Abe Rosenzweig comments (from an article by Dominic Preziosi):

To be honest, this is the sort of “trend piece” one expects from the Times. He sort of takes a James Woodsian tour of recent fiction (Delillo! McCarthy!), meaning that he seems stuck on Big House publications, and his dismissal of Robinson seems wholly contrived along the rather arbitrary parameter that works set in the past must be dismissed (seriously, Robinson is one of the most lauded of contemporary authors, and her work is driven by Christianity; his rejection of her is just silly). Also, of course, is the simple fact that he’s not actually interested in works dealing with faith, but rather works that deal with (and are motivated by) Christian faith (equating “faith” with “Christian” is, of course, a typically Christian move).

I also find myself wondering what the point of the piece is. I don’t see how it could really be part of a program (reinvigorating Christian literature?); it seems to just be another soft lament for the fact that the Sikhs are next door.




3 thoughts on “Literary Loss of Faith: Literary Criticism as Doomsaying

  1. Doncha think humans are hardwired both to seek novelty and to fear it? Holding onto “what is” in fear of “what’s next” is, to me, just part of human nature, to the extent there is such a thing.
    Or, in Spiral Dynamics terms, we could say that Blue always will bemoan any departure from “tradition.”
    I am glad you are analyzing and highlighting, because it’s always good to be expanding awareness, even about stuff that is inevitable for some people — it might not be inevitable for others — and your irritation is harmful biochemicals in your body, LOL!
    Blessings to you and wishes for a most wondrous and delightful 2013, Ben!!

    • You’d think that I’d have a more accepting attitude about such things. It’s so freakingly predictable as to merit no more than a yawn.

      I suppose seeking and fearing novelty is part of human nature. But then again no more a part of human nature than my irritation in response to it. Maybe there will always be the complainers. And maybe there will always be those like me complaining about the complaining…. at least until civilization does actually collapse and there will be no more than a whimper, so I’ve heard.

      It’s the way of nature. Don’t fight it. Everyone has to play their part in the big melodramatic stage of life. Onward civilization, may the game play on! ;I would respond in kind and tell you blessings as well for 2013, but everyone knows the world is ending this year… just a few more days left. 😉

  2. There are two points I was thinking about after writing this.

    First, the doomsayers are probably missing the forest for the trees. People complain about the obvious things which usually are the inconsequential things. Meanwhile, it is the thing you don’t see that will most likely get you.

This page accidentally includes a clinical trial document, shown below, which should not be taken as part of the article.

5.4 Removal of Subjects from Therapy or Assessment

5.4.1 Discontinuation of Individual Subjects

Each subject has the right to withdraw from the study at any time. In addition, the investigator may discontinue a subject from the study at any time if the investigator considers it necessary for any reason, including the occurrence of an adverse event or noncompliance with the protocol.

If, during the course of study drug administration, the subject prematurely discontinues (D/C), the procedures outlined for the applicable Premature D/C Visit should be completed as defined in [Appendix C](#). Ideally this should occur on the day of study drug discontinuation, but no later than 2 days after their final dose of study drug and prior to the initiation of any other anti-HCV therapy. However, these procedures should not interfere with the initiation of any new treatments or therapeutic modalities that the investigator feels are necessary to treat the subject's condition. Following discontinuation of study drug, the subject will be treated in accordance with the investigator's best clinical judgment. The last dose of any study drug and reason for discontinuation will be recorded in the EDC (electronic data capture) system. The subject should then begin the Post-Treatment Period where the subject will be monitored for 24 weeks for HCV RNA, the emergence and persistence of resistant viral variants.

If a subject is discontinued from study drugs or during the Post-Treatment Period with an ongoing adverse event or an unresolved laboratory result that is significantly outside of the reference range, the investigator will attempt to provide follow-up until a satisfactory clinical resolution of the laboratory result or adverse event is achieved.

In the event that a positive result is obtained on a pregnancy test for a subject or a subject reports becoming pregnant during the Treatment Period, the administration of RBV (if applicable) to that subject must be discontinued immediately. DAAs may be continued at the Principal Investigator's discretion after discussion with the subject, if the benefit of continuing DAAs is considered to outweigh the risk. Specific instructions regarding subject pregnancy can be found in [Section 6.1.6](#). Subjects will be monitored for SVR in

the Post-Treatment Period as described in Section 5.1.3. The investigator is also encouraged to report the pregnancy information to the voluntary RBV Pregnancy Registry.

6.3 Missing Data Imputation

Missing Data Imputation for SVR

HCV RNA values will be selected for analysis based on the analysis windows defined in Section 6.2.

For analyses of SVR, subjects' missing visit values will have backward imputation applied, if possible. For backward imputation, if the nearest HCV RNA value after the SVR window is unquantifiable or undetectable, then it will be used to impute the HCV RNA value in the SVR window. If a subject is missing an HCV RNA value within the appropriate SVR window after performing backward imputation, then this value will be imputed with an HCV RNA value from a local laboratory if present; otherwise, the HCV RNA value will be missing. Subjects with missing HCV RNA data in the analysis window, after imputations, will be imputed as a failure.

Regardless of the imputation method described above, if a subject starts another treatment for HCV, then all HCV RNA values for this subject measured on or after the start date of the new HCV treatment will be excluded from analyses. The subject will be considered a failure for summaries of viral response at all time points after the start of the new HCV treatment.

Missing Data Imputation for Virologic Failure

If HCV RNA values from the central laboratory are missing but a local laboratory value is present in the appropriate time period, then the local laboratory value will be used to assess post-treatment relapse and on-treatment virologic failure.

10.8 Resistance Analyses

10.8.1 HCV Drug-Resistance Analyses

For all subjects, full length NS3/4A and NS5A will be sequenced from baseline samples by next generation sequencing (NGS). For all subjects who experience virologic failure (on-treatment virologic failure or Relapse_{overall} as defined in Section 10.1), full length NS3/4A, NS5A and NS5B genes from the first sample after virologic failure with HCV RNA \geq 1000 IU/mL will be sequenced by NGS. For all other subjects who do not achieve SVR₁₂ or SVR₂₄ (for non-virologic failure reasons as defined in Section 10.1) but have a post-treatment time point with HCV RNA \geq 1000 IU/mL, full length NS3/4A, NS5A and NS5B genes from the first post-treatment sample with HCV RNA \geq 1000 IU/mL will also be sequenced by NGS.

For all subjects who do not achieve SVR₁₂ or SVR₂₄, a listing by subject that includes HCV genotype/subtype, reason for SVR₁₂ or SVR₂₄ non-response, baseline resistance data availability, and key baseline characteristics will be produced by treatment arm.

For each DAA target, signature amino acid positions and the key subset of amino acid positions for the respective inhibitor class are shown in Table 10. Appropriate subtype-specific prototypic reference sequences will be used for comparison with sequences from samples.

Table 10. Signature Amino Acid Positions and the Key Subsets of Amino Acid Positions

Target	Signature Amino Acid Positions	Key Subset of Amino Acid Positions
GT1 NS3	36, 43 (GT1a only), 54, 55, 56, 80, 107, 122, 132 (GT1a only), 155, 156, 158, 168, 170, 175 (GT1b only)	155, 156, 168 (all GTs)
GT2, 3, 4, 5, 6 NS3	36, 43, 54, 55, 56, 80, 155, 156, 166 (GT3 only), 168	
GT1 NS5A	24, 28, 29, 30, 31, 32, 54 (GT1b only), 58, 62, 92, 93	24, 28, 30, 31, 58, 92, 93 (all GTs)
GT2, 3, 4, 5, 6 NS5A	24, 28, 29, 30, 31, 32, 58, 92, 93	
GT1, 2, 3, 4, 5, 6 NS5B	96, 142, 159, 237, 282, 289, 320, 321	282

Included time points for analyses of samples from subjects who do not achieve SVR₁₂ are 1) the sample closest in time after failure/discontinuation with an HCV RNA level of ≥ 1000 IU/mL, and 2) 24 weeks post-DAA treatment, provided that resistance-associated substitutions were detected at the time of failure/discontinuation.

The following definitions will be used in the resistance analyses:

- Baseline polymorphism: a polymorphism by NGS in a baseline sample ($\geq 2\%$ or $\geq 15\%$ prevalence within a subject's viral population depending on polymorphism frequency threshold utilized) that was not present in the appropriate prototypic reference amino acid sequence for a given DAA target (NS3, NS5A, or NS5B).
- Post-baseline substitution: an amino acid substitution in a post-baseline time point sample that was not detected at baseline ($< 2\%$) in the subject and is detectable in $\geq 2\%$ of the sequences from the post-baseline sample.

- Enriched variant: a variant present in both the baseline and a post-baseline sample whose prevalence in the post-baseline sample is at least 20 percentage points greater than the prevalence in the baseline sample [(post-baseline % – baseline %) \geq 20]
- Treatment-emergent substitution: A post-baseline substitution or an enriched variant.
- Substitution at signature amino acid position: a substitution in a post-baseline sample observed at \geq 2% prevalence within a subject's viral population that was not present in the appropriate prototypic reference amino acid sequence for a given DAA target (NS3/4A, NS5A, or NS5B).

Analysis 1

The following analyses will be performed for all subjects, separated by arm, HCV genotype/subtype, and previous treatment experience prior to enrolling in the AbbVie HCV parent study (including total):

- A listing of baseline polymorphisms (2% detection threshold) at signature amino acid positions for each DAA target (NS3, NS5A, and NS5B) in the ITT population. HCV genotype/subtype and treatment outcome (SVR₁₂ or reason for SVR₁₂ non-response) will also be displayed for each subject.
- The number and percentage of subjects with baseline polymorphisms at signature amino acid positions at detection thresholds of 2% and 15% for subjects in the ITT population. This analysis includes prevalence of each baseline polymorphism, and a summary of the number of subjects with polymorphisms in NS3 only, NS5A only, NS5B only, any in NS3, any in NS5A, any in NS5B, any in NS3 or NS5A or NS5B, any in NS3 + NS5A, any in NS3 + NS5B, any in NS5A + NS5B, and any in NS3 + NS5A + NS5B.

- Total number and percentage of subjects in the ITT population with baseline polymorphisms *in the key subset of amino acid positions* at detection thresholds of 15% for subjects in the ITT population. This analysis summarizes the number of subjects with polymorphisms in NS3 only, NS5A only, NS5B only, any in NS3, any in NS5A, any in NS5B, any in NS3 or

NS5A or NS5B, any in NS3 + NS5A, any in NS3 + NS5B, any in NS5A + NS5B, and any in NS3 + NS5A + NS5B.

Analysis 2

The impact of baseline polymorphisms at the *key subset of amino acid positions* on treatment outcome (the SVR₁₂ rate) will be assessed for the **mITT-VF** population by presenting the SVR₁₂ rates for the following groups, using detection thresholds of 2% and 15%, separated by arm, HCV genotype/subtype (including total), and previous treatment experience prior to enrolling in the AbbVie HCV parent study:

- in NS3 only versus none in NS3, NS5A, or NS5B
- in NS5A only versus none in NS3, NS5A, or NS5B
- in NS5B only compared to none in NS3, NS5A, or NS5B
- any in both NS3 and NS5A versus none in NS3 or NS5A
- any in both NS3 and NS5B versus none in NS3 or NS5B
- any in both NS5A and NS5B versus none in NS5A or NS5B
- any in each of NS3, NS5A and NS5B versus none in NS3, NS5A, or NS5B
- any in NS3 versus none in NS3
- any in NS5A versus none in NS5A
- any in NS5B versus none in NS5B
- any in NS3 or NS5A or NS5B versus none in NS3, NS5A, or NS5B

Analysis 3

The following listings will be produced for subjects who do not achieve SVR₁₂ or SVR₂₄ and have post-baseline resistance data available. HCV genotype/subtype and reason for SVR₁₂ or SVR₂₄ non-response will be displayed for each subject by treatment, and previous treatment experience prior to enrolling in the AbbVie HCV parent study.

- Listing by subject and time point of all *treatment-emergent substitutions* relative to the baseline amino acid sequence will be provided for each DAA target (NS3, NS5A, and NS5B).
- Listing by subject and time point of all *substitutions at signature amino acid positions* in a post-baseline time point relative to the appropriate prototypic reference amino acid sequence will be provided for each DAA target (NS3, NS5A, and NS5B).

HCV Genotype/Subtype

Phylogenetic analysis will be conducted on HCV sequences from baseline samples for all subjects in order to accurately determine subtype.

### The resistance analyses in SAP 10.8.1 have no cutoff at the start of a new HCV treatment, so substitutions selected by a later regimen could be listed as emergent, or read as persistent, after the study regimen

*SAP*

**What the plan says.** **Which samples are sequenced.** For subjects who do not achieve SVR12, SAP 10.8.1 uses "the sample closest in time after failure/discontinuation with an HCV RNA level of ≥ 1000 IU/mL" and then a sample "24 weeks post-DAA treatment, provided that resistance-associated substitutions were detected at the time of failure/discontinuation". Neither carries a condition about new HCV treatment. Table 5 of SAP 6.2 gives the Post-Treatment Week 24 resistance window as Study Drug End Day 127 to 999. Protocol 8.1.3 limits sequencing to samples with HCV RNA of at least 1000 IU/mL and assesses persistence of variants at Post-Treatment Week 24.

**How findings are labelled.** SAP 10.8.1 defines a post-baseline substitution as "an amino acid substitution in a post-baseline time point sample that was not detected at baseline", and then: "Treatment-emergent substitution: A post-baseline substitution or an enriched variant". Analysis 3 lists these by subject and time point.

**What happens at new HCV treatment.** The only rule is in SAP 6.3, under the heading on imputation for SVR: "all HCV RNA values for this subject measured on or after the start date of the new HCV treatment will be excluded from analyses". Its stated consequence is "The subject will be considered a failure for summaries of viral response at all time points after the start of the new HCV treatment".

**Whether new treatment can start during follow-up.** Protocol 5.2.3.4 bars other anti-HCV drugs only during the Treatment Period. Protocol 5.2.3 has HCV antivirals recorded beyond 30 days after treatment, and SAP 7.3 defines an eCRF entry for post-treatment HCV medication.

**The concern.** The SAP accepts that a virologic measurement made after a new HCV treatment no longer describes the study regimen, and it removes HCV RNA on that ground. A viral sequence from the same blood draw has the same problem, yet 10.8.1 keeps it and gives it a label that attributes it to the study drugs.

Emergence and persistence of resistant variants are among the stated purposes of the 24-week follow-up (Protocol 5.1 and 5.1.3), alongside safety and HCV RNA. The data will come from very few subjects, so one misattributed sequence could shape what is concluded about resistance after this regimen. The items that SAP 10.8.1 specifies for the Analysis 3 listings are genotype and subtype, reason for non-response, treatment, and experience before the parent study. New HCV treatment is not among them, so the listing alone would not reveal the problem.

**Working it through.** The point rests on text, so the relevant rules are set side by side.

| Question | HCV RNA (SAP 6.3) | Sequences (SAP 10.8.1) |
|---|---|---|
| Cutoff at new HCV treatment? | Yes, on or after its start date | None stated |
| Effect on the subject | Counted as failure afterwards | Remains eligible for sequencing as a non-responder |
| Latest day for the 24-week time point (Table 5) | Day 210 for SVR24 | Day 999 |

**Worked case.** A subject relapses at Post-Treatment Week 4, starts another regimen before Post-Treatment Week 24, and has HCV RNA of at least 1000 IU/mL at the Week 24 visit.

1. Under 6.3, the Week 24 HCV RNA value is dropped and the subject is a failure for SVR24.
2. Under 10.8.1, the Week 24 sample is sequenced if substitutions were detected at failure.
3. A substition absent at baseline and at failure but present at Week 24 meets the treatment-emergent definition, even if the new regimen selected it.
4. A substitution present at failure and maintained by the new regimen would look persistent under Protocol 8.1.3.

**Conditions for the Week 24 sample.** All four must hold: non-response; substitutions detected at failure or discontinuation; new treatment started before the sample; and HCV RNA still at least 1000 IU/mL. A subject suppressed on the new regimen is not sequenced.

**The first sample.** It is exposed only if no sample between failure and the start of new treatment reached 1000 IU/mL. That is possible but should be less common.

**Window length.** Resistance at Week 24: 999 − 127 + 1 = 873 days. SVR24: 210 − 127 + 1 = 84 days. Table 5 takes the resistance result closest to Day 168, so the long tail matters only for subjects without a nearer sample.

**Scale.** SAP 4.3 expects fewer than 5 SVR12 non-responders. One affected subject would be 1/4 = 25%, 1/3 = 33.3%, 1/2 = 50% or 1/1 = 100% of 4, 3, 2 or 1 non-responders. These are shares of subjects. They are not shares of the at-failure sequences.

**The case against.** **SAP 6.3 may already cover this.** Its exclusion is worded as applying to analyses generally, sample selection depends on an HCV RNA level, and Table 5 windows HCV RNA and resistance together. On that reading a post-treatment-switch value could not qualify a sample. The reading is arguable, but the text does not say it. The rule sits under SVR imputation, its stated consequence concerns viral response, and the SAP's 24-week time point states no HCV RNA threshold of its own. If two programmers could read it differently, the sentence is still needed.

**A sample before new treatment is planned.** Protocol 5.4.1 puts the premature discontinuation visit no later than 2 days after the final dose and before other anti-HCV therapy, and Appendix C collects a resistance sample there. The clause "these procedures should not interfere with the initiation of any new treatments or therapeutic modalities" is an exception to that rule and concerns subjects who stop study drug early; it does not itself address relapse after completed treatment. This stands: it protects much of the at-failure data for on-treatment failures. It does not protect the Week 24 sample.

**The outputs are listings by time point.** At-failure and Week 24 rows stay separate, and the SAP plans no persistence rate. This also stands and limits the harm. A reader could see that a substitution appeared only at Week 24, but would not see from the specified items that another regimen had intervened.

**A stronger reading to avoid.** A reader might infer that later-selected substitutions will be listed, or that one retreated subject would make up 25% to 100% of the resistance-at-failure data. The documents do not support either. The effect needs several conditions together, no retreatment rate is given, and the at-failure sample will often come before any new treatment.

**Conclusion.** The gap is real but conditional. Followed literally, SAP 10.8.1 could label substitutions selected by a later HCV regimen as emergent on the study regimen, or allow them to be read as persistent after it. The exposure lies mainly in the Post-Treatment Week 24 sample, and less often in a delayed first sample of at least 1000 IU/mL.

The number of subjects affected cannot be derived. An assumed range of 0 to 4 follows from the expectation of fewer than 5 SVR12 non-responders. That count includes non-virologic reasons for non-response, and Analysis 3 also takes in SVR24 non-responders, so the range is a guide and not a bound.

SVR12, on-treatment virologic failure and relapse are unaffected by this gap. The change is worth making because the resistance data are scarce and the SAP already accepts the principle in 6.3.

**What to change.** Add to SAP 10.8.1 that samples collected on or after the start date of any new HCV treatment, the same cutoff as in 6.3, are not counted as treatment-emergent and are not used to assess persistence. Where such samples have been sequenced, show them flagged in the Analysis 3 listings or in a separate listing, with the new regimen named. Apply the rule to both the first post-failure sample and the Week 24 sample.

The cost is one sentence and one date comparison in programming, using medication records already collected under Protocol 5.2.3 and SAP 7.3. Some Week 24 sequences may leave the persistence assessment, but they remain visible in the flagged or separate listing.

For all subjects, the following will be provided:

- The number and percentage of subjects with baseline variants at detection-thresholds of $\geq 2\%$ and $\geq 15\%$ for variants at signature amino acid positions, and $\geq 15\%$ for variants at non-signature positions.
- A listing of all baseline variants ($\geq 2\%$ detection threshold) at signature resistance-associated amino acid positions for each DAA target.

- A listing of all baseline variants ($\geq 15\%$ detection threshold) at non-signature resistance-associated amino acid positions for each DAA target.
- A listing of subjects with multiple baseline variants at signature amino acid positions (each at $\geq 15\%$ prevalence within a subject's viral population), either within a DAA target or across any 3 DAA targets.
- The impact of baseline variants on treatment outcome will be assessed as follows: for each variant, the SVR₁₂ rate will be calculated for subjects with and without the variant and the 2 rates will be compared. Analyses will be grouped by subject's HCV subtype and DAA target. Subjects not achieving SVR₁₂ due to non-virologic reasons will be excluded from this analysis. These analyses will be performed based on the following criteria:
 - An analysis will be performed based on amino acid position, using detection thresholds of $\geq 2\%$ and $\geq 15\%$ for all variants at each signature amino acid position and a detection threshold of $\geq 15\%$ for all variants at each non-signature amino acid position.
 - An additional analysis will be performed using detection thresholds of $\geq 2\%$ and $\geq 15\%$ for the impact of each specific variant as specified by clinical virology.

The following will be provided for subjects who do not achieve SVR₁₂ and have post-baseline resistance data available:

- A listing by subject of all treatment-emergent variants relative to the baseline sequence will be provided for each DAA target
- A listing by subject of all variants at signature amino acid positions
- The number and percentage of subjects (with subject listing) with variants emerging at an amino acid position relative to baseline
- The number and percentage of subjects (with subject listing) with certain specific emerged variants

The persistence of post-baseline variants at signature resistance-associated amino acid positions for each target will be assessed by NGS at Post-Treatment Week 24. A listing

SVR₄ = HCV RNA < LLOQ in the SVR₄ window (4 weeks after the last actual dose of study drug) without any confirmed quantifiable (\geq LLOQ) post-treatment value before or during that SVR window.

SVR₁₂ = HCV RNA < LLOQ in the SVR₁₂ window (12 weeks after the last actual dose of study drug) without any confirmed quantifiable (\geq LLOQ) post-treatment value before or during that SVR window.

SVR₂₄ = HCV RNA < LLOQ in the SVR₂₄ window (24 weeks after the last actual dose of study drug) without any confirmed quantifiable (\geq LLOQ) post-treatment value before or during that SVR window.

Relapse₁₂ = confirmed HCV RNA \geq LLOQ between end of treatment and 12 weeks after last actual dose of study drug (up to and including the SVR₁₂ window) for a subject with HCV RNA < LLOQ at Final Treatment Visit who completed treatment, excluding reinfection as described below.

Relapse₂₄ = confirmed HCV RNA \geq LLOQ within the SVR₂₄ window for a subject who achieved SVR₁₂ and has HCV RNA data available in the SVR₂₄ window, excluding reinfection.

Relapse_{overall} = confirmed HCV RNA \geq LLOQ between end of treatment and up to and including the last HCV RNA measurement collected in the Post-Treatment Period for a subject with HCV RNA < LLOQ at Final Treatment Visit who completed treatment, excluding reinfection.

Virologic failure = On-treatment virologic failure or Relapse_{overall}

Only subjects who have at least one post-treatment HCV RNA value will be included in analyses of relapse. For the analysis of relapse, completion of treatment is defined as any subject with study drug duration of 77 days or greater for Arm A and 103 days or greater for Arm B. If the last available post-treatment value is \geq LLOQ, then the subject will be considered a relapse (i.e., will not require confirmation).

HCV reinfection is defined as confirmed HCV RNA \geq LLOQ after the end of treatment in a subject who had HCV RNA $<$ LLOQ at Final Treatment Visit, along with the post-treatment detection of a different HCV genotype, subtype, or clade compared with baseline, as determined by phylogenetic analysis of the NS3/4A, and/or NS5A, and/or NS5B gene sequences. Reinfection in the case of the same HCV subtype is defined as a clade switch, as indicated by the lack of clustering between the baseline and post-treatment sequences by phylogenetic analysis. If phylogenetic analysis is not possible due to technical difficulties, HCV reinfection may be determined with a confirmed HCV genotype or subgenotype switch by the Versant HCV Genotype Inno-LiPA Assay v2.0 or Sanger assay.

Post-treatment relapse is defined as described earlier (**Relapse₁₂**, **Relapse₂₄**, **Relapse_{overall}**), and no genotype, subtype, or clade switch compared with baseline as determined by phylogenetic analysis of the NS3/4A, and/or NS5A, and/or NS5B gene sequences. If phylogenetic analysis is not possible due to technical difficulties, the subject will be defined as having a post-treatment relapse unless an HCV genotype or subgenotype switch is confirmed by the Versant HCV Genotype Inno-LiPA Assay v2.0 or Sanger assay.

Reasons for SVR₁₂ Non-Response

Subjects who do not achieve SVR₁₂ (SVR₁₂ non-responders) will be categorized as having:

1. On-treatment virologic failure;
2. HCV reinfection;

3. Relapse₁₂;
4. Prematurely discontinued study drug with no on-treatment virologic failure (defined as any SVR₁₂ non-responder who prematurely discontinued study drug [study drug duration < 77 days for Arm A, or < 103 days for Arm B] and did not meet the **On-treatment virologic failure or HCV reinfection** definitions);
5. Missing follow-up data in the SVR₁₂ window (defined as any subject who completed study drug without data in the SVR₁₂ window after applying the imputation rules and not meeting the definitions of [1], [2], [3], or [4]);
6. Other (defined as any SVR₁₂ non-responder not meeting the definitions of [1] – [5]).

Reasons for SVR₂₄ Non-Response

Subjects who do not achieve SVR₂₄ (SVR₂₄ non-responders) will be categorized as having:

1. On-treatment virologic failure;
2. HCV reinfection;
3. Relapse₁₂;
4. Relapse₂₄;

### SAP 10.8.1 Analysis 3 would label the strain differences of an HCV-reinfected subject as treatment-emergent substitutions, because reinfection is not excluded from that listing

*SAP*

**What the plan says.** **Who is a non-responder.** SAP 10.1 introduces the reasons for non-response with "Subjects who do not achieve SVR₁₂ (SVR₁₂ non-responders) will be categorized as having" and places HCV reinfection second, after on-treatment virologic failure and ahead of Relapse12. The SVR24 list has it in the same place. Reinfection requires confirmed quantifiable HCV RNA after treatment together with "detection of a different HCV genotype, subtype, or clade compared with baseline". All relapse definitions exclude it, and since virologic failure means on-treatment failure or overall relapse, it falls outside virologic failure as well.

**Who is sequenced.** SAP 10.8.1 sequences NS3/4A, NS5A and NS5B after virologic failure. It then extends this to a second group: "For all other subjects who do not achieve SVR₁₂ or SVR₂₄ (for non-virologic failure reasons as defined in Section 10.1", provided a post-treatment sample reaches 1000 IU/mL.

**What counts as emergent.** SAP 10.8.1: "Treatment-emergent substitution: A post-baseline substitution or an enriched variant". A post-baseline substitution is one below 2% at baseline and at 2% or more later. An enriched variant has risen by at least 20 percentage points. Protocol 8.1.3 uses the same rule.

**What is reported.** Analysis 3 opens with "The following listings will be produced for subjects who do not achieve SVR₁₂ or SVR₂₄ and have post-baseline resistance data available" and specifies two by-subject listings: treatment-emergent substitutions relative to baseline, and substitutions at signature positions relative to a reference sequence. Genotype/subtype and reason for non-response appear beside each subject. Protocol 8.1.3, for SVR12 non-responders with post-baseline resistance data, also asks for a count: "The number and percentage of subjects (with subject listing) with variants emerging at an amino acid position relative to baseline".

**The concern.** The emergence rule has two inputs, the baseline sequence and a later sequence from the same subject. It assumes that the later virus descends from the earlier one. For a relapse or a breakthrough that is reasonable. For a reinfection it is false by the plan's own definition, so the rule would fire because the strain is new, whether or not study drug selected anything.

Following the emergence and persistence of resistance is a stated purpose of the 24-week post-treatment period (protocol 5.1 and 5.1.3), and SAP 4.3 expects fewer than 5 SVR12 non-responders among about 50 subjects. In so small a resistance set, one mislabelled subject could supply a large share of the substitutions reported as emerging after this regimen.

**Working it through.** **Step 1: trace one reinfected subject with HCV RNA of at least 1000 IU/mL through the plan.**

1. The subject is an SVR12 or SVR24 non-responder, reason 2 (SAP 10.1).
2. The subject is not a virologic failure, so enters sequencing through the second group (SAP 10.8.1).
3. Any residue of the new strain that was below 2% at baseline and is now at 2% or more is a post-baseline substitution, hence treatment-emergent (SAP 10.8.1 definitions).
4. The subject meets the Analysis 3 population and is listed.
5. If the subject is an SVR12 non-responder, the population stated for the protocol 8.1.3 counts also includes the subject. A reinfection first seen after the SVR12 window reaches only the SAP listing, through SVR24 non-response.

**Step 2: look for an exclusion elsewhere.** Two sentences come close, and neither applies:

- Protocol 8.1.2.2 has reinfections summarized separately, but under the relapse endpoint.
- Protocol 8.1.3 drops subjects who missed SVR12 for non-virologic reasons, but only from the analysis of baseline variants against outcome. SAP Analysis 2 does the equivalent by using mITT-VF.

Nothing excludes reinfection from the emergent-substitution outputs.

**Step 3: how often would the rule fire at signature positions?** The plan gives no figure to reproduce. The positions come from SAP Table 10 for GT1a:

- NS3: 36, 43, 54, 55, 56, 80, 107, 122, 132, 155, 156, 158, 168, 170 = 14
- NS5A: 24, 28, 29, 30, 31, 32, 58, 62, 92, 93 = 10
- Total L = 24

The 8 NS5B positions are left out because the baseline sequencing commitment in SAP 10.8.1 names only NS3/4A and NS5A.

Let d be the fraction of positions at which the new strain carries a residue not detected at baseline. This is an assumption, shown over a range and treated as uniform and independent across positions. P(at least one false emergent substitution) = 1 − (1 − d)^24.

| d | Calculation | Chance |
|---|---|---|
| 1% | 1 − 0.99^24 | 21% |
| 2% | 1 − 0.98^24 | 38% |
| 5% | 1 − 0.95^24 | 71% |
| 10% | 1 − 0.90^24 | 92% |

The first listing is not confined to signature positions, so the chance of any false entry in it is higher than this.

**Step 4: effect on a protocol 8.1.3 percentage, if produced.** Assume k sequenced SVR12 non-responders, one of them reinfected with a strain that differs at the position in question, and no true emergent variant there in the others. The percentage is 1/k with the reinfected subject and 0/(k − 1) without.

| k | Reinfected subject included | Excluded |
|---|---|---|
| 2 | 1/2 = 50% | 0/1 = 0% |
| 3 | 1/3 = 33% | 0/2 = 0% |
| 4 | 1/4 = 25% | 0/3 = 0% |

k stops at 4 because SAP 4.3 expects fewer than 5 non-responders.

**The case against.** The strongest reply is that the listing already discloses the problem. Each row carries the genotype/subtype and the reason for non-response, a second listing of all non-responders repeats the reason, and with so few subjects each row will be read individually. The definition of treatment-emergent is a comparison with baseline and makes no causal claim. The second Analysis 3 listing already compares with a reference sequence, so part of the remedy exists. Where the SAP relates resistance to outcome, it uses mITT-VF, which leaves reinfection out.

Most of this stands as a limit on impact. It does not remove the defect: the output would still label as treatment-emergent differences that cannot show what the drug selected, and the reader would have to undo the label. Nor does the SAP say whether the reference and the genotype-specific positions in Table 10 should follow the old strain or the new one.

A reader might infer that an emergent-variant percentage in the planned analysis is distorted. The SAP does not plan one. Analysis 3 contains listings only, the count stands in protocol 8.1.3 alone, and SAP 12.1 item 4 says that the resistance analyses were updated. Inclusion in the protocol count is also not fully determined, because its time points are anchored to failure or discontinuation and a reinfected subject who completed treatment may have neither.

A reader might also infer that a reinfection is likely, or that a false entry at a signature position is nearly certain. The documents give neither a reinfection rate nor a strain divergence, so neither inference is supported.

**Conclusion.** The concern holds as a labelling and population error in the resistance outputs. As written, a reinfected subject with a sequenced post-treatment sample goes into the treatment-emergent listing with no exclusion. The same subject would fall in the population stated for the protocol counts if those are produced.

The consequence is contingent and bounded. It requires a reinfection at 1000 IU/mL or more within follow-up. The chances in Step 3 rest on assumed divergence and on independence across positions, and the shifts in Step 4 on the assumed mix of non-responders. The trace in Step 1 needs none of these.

I already said that in the post and I think it needs emphasizing. When you focus on this problem or this change, you’ll overlook the major shifts that are so hard (if not impossible) to discern because we all are part of such shifts. The world is always changing and their is no objective vantage point or neutral position.

    Second, what the doomsayers get particularly wrong is often about change itself. Change can be good or bad. Even seemingly bad change in and of itself probably isn’t worthy of doomsaying. Change is change, no one knowing what will become beforehand.

    What we can be certain about is that humans are adaptable. That is the crux of the matter. It’s not necessarily that some change will come along to which we won’t be able to adapt. I suspect the ultimate human failing is that we can adapt to almost anything. We come to adaptability challenges because of all the numerous adaptations we made along the way in getting to that point.

    I’m willing to bet that humans could still survive after destroying nearly all life on earth. The question is would we want to survive after that happening. But the question would be moot because such a hypothetical future would include people who didn’t know the world prior to the change. We adapt so well because our memory is so short.

    Our short memories is also the reason we keep repeating the same basic prophecies of doom, each time creating entertaining visions of apocalypse.

    This maybe brings me to a third point.

    People seek visions of apocalypse because they are looking for meaning. Because they have failed to find meaning in their lives, they seek it in melodrama writ large. Emotion becomes our replacement for meaning… for it is easier to evoke emotion than to live a life of meaning in the mundane details of existence.

    Life is mundane. Most people live lives of boredom because they have created lives of boredom. The thing about boredom is it feels safe. The problem is comforting safety is built on a resistance to change. So we envision apocalypse as the ultimate change that can’t be denied or avoided, a deus ex machina to save us from the narrative corner we’ve written ourselves into.

    This is why our complaints are so often petty and predictable. Looking at the big picture of actual reality is daunting. It demands courage and innovative thought.